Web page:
The journey map is the story the UX designer tells about the user in the context of the website, application or product. It’s how we distinguish user mindsets, identify gaps in the experience, and define opportunities for improvement. Ultimately, it’s how we create an application or website that users identify with.
To build a journey map, we first have to review the goals of the organization and define the goal of the journey mapping activity. Then we have to understand our different users: What do they like? What do they dislike? What are they motivated by? What frustrates them? What drives them? If there are different types of users, we build personas for each user.
The typical components of a journey map:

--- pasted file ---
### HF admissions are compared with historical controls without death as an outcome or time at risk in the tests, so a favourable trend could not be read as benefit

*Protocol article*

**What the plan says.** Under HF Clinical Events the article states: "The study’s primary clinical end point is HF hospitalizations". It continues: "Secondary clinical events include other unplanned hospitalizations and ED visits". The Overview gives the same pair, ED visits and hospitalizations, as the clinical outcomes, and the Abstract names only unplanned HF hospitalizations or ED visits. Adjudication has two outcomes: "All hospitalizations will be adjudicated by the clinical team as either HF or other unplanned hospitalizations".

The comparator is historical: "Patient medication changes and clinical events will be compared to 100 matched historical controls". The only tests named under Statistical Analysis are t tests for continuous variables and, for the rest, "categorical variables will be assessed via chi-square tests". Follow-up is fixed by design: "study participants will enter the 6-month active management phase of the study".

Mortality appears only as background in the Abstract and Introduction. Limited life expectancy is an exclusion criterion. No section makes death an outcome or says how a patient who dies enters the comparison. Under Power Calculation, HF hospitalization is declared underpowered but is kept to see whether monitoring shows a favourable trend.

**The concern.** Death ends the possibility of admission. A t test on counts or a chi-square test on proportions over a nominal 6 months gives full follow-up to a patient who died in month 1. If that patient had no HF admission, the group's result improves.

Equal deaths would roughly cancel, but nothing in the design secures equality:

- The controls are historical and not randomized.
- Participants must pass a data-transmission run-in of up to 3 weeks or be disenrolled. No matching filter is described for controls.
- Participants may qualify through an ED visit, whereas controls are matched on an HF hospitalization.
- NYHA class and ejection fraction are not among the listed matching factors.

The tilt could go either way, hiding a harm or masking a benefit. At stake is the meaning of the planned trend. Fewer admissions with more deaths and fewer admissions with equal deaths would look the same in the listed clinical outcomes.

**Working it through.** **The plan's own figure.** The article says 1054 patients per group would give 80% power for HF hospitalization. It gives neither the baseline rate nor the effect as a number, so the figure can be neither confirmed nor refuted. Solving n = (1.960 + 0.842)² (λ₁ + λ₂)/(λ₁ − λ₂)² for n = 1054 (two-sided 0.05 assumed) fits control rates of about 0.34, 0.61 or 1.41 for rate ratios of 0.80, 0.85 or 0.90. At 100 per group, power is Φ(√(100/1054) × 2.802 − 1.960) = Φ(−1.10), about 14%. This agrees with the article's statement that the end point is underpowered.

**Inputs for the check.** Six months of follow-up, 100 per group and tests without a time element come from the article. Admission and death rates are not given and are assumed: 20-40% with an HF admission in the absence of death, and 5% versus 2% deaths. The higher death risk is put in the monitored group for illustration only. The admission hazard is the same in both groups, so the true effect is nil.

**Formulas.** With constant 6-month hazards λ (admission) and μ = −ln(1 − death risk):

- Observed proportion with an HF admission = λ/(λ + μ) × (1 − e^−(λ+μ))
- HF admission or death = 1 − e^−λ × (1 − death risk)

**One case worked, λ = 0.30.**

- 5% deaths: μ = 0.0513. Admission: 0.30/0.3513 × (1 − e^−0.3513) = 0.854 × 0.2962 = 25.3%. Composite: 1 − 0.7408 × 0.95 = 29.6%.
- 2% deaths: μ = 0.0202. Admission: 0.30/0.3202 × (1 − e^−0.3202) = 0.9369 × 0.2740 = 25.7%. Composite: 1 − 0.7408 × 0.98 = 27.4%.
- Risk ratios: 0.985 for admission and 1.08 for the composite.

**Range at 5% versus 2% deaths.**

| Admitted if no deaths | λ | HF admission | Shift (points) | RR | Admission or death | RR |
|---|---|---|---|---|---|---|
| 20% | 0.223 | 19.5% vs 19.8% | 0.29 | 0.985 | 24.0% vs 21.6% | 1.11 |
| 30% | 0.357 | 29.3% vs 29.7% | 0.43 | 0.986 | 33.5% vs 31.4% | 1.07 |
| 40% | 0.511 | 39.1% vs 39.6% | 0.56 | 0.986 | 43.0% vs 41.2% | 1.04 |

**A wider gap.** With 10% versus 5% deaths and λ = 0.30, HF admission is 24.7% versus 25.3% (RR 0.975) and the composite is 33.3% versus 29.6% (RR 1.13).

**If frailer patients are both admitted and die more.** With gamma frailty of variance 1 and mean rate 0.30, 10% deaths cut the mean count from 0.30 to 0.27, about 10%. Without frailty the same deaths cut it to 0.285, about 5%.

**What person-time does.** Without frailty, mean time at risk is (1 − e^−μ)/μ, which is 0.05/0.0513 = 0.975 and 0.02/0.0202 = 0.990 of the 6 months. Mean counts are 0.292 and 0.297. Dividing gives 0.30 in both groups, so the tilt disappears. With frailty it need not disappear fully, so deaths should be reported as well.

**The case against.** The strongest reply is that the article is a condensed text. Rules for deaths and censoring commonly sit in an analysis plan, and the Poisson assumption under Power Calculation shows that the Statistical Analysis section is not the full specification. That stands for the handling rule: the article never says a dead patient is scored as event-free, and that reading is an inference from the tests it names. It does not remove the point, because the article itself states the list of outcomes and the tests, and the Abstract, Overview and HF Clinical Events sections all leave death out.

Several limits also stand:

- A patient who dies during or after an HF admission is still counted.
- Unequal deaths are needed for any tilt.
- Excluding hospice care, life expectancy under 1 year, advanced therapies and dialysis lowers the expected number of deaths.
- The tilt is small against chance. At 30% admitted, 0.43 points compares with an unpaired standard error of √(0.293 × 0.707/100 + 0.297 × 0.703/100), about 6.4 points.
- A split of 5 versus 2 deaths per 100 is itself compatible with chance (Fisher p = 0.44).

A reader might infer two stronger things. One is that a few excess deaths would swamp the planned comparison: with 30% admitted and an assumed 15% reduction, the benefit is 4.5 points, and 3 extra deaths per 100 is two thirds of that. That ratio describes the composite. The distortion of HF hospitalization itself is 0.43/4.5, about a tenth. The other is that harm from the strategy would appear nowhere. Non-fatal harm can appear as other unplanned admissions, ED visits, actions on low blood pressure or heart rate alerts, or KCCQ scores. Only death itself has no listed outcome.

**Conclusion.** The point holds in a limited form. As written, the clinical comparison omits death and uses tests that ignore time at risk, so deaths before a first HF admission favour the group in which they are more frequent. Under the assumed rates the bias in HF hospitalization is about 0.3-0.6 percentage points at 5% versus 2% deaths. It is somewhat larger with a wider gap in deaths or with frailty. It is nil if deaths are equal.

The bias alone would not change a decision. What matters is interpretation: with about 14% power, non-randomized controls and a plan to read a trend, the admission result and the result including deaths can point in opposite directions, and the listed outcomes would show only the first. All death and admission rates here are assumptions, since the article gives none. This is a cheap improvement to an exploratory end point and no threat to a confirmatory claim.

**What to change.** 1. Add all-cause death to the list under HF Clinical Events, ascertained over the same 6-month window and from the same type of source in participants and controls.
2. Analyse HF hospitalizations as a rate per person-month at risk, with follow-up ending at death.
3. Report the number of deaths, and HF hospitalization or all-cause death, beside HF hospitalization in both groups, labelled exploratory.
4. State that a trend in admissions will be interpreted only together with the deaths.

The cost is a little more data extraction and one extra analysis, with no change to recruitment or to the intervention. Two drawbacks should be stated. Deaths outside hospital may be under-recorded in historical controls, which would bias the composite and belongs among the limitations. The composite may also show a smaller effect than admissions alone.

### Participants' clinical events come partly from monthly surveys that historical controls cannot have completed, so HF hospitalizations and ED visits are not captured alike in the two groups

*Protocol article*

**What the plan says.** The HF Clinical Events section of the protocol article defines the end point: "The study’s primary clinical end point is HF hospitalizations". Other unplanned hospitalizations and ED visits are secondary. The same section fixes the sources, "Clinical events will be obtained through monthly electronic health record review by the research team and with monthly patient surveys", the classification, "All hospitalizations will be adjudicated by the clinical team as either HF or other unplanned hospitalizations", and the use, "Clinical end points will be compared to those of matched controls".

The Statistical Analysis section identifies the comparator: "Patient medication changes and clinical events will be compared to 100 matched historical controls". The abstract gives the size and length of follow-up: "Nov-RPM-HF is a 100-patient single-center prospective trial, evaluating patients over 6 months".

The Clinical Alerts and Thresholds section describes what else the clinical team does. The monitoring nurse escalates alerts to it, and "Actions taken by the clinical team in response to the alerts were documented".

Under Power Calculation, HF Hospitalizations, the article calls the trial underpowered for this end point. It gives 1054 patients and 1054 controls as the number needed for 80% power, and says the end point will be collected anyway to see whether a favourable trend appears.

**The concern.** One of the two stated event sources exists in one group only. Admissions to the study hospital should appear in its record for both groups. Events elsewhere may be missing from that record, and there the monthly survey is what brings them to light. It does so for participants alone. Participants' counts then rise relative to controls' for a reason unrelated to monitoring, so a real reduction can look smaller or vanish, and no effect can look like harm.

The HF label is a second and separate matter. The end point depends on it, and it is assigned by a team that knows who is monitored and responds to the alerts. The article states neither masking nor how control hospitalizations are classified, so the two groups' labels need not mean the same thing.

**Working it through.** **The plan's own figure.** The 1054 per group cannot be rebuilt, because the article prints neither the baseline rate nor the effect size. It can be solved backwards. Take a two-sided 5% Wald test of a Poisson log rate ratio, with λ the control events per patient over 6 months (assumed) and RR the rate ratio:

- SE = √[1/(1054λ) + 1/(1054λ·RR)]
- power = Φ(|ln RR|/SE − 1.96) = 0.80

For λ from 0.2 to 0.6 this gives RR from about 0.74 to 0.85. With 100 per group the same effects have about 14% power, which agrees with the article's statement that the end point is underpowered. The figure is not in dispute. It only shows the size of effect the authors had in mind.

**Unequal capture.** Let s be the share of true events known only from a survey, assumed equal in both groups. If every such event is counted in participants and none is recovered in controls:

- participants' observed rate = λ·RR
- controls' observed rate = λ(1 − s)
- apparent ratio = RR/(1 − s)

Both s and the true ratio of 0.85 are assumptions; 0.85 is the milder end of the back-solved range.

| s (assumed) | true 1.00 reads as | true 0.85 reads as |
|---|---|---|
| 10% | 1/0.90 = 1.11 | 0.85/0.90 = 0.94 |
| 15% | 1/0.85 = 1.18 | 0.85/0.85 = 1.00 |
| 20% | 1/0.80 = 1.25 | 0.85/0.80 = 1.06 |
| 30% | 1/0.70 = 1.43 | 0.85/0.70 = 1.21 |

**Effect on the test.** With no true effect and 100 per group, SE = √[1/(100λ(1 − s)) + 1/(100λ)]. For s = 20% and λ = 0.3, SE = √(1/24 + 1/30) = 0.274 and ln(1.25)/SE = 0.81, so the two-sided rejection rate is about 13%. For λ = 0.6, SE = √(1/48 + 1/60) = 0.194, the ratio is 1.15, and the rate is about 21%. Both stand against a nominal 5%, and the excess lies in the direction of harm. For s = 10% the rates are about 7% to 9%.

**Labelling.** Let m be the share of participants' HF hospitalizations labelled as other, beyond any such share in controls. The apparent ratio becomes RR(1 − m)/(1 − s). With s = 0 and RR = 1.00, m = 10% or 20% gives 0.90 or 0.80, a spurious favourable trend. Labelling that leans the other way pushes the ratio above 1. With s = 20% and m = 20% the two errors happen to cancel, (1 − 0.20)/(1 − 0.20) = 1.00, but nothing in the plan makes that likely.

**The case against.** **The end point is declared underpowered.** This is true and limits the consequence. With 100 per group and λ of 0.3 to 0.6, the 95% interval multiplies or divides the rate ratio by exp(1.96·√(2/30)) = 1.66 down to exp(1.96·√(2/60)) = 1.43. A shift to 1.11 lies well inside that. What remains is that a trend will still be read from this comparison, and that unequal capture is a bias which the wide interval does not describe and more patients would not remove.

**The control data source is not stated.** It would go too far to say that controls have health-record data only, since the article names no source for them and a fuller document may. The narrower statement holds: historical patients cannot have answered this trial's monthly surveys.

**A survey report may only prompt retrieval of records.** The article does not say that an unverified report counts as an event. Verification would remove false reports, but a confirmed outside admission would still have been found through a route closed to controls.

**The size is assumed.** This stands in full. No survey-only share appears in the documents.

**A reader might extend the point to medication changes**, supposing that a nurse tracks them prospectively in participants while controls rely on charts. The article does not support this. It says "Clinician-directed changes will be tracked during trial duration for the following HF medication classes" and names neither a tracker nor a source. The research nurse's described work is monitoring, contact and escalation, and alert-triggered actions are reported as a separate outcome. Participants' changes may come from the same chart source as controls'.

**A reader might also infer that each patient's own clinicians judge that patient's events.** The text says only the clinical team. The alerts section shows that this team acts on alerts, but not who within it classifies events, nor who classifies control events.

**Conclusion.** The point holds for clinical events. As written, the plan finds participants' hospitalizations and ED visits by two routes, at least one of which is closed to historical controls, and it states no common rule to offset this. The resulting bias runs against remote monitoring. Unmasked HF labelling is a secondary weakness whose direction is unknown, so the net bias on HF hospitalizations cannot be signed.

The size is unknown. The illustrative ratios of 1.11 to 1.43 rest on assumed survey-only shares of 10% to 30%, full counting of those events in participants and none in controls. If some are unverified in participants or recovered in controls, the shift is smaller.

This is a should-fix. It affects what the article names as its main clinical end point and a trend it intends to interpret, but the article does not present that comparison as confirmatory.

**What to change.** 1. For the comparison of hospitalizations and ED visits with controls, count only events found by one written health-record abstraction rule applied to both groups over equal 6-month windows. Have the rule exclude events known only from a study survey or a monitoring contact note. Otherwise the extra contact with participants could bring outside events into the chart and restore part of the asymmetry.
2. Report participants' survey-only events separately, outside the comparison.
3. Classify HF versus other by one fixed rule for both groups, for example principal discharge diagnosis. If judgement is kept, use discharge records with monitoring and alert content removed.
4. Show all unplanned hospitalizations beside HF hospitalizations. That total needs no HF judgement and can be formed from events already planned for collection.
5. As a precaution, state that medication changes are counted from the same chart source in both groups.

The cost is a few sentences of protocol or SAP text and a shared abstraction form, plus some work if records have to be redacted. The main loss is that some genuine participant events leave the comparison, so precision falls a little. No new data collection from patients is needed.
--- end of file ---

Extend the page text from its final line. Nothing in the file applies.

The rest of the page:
Timeline (best to either have a finite amount of time or specific phases)
Emotion (peaks and valleys)
Touchpoints (what customer is doing in interacting with service, organization, product, app or website)
Channels (where interaction takes place and the context of use)
The finished product of a journey map is a visual or graphic representation of the customer’s experience.
Some organizations may resist conducting user research because they feel they already know their users. The UX designer’s first job in that case is to collect all the user insight or research the organization already has and to map them so any gap in knowledge becomes apparent. Once the gaps in knowledge become apparent, there are a number of ways to close them, both quantitatively and qualitatively researching journey map components.
Quantitative research methods include:
Qualitative research methods include:
Once we have all the research, we map the experience of the relevant user mindsets interacting in a defined experience or over a defined timeline with the product at various touchpoints, which serves to expose where there are experience gaps between channels, touchpoints or devices. This defines where we tackle design and development efforts.